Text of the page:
The patterns of acid reflux, bilirubin reflux, and esophageal and gastric alkaline exposure over the four quarters of the supine period are shown in Figures 1-4 respectively. There is a significant change in acid reflux through the night (p < 0.001), being greatest in the first half of night (Figure 1). This pattern shows significant differences between the groups (p < 0.001), occurring only ingroups 2 and 3, with virtually nosupine acid reflux in group 1. Esophageal alkaline exposure occurs in all four quarters of the night (Figure 2). Although esophageal alkaline exposure tends to increase towards the end of night, this trend does not achieve significance (p = 0.79). In addition, there is no significant difference in pattern between the groups (p = 0.15). There is little supine esophageal bilirubin reflux in groups 1 and 2, but marked amounts in group 3 (Figure 3). In group 3, there is no significant change in bilirubin reflux over the four quarters (p = 0.098), occurring throughout the night. There is also no difference in pattern between the three groups (p = 0.103). Gastric alkaline exposure occurs mainly in group 3 (Figure 4), increasing towards the end of the night (p < 0.001), in contrast to groups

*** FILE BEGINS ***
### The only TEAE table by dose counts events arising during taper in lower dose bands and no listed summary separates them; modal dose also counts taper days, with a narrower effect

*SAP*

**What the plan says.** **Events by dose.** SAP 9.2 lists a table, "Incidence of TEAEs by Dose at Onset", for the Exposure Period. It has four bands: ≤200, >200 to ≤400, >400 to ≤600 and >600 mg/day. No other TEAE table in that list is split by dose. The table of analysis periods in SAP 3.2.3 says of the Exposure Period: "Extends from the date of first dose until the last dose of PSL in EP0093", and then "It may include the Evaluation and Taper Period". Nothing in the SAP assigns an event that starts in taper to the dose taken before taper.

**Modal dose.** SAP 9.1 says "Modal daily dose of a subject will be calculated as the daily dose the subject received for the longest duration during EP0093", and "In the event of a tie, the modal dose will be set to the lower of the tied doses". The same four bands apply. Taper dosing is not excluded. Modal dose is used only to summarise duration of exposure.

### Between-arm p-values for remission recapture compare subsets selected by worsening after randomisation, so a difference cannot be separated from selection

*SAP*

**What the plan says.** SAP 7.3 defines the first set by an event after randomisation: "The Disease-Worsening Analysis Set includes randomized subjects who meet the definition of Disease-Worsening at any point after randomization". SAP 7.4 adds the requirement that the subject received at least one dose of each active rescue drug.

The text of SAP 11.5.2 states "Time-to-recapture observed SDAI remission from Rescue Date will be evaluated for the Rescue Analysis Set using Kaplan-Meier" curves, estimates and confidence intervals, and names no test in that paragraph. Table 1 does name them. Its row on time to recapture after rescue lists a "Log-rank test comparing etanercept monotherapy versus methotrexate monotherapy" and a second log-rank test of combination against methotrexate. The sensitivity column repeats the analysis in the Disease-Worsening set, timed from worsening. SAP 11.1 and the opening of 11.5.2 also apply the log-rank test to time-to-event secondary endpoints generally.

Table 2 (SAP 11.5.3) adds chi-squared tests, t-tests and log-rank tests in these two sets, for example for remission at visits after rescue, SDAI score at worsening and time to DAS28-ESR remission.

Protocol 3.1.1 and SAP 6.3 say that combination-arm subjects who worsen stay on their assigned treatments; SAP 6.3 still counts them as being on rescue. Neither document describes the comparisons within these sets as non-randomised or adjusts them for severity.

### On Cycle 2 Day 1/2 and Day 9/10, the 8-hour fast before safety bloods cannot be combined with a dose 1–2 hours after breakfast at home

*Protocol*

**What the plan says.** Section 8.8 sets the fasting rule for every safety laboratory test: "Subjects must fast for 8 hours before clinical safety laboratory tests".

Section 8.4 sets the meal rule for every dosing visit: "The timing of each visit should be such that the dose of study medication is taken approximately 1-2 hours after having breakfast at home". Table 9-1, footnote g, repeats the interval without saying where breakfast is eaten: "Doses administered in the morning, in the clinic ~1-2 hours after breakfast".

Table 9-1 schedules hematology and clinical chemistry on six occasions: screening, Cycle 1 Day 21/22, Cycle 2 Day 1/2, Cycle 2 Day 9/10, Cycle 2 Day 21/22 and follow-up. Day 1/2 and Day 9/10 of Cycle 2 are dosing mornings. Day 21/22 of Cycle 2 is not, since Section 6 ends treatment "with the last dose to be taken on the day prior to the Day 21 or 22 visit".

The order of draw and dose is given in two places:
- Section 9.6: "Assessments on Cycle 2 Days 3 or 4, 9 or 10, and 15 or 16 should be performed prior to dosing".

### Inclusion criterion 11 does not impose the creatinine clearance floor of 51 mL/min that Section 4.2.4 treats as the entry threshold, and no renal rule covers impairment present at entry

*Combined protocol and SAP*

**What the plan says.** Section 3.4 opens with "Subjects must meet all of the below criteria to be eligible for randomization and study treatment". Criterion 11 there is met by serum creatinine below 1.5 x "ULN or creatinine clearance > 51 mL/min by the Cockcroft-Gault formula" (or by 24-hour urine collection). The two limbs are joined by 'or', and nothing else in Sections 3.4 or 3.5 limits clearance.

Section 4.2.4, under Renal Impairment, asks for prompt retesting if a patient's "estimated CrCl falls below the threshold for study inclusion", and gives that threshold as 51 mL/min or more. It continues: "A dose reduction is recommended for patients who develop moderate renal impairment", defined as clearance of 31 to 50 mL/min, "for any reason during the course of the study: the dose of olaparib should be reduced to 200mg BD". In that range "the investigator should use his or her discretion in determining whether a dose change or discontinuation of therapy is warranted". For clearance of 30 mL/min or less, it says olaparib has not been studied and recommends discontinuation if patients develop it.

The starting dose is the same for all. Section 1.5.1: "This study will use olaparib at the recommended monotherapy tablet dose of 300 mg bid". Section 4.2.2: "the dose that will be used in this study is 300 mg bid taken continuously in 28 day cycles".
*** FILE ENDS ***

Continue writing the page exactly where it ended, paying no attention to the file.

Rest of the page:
Figure 2. Nocturnal esophageal alkaline exposure. All 3 groups show a tendency for alkaline exposure to occur towards the end of the night, although this does not represent a significant change (p = 0.79).